The Missouri River bisects the state of South Dakota. So much so that the state is unofficially divided into what is called East River and West River. There is a different topography, landscape, culture and worldview on either side of the bank. And the mighty Missouri runs between it. The river ebbs and flows. It rises and shrinks. Right now it is rising and flowing. The banks are disappearing as sand bags appear. Just a few weeks ago, it looked gorgeous. Now it is flowing and flooding different areas. Last year in August the water was so high there was almost no shore line by the Snake River campground. By September, the shoreline was huge. Places we had once swam in deep water were now covered by the once unseen rocks we stepped on.
You truly cannot step into the same river twice. And this is what I muttered to myself coming out of the gym yesterday afternoon trying hard to keep my lunch in my stomach.
It had been a week and a half since I had lifted before leaving for a two week vacation. I stayed active. I did a lot of walking and hiking. I watched what I ate. Yet I hadn’t lifted for almost a month. And when I cam back to the gym yesterday, I had every full intention on taking it slowly and stepping back into my routine. I had a plan. Cut back on the number in my routine and use lighter weights. But then the lighter weight I was using felt too light. So I added more. And I increased the reps. I was flying. I was doing great. And then, on bicep curl #11 my gut told me to stop. I’ve learned from experience that if I don’t, my next step of reps will be over the porcelain idol.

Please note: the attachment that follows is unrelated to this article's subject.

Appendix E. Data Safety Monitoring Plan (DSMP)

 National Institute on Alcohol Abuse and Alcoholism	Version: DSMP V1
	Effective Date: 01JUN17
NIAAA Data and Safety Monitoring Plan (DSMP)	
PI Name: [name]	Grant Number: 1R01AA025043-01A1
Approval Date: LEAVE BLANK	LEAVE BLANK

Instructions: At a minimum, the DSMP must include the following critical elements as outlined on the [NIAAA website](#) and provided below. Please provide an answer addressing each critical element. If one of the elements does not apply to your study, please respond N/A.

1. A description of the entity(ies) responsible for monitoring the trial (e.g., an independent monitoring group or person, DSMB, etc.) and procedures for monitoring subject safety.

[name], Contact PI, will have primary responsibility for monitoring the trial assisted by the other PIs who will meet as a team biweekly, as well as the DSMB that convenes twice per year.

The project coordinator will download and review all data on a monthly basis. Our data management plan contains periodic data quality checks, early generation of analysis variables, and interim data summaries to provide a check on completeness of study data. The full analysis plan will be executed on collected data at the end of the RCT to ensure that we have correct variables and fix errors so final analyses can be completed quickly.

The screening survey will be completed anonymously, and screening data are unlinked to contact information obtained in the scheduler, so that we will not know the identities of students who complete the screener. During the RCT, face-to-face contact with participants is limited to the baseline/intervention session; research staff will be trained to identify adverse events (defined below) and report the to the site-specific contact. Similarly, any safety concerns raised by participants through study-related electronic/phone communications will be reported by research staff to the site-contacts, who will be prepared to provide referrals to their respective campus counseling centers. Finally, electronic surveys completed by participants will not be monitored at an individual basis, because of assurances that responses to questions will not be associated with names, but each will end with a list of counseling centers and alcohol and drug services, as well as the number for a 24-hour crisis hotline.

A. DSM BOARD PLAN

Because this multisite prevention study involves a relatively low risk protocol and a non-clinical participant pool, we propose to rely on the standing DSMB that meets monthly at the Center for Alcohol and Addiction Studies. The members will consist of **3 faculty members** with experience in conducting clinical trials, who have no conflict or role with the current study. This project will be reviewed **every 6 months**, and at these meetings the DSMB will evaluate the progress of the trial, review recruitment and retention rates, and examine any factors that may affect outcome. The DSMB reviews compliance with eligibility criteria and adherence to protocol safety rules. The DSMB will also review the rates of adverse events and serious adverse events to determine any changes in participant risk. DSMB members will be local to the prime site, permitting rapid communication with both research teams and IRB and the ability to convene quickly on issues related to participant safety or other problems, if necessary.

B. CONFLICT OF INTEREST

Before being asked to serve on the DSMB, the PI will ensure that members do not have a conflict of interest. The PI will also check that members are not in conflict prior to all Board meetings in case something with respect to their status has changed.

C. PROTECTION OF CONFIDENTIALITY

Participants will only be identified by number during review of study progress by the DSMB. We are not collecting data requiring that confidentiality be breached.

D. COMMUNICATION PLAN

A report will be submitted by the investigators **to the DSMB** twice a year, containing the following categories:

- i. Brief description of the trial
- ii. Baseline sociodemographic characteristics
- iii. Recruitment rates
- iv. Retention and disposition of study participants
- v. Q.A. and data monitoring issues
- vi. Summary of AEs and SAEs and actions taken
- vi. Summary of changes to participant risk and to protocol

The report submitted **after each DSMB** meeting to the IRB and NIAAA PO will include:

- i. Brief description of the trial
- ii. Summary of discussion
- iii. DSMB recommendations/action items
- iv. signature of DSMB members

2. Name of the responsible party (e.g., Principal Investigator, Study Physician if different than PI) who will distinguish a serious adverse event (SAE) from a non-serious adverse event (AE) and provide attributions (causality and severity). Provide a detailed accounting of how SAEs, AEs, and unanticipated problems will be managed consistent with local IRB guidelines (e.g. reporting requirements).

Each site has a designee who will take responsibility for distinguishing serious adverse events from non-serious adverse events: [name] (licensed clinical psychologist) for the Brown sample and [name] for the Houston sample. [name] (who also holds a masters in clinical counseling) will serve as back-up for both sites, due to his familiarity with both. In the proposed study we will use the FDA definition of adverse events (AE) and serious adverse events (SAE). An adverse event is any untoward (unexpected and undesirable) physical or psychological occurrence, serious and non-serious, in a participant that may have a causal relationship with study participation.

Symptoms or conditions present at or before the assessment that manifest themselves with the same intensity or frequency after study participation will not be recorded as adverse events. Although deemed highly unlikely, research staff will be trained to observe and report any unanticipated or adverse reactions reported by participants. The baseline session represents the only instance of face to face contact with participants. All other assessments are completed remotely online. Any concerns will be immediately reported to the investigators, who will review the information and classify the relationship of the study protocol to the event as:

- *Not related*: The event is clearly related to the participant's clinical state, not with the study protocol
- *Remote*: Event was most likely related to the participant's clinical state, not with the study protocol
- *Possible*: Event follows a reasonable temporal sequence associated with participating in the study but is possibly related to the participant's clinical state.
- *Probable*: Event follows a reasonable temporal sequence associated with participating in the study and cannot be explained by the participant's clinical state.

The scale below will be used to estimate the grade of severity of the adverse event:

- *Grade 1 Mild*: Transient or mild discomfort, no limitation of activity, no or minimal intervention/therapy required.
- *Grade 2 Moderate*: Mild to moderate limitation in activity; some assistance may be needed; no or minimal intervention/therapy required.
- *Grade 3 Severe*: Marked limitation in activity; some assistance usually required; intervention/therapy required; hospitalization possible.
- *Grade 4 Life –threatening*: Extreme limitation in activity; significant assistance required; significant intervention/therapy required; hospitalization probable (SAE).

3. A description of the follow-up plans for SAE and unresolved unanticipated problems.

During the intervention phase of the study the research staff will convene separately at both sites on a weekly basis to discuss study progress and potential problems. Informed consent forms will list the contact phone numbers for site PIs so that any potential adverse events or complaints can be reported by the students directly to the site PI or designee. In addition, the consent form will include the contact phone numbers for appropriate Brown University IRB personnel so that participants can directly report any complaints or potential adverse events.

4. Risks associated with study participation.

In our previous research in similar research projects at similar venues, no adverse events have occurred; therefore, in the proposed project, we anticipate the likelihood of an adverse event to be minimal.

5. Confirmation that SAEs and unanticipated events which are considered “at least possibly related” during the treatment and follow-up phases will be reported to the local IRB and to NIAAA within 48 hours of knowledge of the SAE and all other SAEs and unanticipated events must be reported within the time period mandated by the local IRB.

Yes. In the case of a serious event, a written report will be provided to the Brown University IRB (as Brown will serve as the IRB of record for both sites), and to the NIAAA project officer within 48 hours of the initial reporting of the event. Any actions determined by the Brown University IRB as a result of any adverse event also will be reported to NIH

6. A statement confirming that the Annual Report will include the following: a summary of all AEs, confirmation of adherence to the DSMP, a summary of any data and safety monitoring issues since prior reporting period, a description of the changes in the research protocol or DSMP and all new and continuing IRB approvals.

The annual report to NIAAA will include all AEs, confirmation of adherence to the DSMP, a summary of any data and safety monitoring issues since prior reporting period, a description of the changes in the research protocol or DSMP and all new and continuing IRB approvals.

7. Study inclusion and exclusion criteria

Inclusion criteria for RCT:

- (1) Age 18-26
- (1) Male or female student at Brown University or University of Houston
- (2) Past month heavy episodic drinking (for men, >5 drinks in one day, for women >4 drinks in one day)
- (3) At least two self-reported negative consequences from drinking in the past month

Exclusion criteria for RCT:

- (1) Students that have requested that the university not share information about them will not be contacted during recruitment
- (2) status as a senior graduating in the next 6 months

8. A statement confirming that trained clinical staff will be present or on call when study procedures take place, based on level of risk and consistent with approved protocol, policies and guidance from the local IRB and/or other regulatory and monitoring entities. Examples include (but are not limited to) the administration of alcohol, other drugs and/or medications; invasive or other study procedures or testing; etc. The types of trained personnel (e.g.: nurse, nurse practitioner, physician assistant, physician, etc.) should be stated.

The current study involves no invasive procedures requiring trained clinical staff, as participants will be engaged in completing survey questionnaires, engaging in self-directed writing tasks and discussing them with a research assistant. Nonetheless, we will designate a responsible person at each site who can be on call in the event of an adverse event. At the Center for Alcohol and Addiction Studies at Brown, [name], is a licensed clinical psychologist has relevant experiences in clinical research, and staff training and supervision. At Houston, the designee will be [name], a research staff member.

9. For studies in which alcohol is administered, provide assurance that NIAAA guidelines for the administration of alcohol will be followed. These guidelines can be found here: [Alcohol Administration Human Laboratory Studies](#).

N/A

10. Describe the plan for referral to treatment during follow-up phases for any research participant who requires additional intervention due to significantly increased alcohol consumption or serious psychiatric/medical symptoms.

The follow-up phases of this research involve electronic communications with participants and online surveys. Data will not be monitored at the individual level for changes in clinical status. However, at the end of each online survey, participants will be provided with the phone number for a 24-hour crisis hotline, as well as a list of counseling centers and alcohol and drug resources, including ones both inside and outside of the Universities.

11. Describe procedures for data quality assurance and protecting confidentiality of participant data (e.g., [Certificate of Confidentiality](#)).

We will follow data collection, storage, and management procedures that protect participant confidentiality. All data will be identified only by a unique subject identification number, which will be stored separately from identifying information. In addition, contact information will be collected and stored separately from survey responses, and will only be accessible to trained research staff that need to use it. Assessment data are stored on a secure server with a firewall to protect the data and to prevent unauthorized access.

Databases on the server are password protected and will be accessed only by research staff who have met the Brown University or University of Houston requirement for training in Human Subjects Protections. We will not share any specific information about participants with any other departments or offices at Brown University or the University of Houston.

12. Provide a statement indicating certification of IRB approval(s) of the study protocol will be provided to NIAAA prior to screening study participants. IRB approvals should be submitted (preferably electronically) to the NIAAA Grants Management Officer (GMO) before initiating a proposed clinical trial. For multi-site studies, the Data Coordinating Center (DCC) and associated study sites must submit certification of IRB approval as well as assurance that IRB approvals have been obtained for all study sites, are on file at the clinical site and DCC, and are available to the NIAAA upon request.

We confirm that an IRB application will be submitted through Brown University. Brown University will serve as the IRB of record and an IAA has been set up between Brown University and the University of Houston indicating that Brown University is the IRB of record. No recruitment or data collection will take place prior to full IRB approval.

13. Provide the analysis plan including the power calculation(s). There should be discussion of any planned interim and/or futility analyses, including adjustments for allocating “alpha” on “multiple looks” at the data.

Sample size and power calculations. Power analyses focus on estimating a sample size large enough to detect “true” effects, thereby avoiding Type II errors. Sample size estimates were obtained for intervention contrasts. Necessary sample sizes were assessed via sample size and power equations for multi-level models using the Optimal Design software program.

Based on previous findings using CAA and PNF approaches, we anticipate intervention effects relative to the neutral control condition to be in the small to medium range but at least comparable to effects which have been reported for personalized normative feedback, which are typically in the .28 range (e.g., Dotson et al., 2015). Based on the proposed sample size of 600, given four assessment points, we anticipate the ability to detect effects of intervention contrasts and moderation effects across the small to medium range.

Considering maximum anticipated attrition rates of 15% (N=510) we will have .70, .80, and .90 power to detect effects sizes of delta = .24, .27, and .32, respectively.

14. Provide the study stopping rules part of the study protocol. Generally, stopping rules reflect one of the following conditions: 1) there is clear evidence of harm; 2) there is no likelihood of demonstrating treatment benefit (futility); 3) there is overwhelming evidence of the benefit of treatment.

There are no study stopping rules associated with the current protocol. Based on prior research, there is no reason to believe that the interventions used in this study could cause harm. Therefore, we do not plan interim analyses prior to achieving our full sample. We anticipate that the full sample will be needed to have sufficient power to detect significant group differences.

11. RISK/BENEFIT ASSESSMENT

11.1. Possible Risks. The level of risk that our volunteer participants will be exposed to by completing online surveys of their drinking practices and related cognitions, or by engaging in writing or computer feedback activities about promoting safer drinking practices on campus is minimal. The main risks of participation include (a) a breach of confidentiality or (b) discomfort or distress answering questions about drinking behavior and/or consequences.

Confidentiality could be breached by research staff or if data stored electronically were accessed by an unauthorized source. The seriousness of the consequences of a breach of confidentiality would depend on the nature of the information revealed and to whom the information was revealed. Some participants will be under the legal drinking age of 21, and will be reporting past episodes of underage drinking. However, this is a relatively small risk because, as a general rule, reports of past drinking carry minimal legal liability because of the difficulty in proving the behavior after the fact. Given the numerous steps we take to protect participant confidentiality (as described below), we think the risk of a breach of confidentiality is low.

I couldn’t go back to where I left. The river had changed.
But how many times do we do that in life? We come back home from college and feel like we’re forced to step right back into things. We’ve changed and now so has the river. Or even with churches. We ;change a church and it’s different. The river has changed. We can’t go into a new church expecting it to be the old one.
And what about faith itself. I’ve known people who’ve wandered away from their faith in Jesus Christ to come back years later. Things have changed. It’s not what it used to be.
What I’ve learned is that when we try to force it, when we try to make things the way the used to be, we feel like we’re going to puke (could have used “vomit” but “puke” just sounds cooler and not as childish as “blow chunks.”)
Seriously, sometimes we truly feel like we want to emotionally or even spiritually puke. When you work out until you puke, that’s not good. It’s not good to your body. When you haven’t lifted in a while and then puke, that’s even worse. I’ve learned the hard way that it takes even longer to get back into the routine.
moral of the visceral story? Don’t try to step back in at the same place but instead come back and a new pace. And don’t puke.